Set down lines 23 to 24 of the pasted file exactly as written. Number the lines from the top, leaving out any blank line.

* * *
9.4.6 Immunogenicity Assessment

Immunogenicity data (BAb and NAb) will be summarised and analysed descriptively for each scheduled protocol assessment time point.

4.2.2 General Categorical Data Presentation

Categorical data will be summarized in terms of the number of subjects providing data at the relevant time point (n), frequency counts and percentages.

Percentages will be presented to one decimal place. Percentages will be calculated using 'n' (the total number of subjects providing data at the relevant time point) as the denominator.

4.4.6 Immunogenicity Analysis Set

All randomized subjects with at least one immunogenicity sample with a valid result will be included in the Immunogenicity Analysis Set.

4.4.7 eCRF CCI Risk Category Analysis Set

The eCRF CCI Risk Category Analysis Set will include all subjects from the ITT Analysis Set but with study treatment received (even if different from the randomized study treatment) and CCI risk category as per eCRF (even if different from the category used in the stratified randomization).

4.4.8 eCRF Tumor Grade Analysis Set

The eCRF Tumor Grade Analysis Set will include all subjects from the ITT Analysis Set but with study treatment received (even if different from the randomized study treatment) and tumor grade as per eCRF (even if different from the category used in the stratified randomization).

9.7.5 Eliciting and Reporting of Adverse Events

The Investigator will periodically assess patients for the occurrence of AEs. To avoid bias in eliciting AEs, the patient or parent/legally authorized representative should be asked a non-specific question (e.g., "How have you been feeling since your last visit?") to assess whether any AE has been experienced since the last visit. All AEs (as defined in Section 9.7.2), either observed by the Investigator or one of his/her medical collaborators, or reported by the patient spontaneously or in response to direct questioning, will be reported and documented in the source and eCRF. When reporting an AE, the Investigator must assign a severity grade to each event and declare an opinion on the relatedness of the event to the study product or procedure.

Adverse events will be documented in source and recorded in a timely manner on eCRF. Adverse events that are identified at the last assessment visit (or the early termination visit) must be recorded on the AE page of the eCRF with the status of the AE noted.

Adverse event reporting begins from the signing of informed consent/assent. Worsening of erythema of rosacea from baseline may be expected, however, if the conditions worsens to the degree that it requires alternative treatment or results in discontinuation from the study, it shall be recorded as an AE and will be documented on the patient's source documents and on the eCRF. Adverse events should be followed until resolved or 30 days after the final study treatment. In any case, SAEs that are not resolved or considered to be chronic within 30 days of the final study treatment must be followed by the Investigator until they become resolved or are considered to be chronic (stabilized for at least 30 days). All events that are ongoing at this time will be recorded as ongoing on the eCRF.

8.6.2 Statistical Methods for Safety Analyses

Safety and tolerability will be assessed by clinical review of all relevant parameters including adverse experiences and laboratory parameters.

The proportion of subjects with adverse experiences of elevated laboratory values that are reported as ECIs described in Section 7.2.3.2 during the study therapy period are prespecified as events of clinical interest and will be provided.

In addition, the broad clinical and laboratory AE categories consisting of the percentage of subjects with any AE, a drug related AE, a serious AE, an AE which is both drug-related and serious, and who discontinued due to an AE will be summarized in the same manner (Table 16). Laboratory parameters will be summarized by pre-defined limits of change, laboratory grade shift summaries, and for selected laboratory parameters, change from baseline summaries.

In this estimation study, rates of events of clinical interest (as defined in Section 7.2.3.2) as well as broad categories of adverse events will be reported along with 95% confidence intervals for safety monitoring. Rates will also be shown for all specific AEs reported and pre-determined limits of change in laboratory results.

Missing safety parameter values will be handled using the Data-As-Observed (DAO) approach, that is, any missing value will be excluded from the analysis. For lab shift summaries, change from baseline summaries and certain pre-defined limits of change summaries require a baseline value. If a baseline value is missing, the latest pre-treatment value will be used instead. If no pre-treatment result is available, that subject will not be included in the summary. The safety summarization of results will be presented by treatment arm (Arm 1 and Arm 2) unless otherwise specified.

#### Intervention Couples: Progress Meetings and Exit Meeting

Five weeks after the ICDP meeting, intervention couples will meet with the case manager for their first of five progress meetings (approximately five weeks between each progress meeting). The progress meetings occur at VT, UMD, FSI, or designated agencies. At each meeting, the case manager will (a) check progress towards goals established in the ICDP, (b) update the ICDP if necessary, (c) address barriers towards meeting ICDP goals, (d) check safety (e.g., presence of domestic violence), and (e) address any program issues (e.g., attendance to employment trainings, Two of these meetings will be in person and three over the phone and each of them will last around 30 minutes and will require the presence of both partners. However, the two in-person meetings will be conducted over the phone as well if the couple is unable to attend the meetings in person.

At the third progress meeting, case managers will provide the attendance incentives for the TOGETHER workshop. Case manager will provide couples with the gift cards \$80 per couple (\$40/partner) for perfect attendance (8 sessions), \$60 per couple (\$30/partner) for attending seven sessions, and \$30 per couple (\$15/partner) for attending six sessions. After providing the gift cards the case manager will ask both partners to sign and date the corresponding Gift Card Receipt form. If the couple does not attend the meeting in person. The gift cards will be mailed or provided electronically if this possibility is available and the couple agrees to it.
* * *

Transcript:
Five weeks after the ICDP meeting, intervention couples will meet with the case manager for their first of five progress meetings (approximately five weeks between each progress meeting). The progress meetings occur at VT, UMD, FSI, or designated agencies. At each meeting, the case manager will (a) check progress towards goals established in the ICDP, (b) update the ICDP if necessary, (c) address barriers towards meeting ICDP goals, (d) check safety (e.g., presence of domestic violence), and (e) address any program issues (e.g., attendance to employment trainings, Two of these meetings will be in person and three over the phone and each of them will last around 30 minutes and will require the presence of both partners. However, the two in-person meetings will be conducted over the phone as well if the couple is unable to attend the meetings in person.

At the third progress meeting, case managers will provide the attendance incentives for the TOGETHER workshop. Case manager will provide couples with the gift cards \$80 per couple (\$40/partner) for perfect attendance (8 sessions), \$60 per couple (\$30/partner) for attending seven sessions, and \$30 per couple (\$15/partner) for attending six sessions. After providing the gift cards the case manager will ask both partners to sign and date the corresponding Gift Card Receipt form. If the couple does not attend the meeting in person. The gift cards will be mailed or provided electronically if this possibility is available and the couple agrees to it.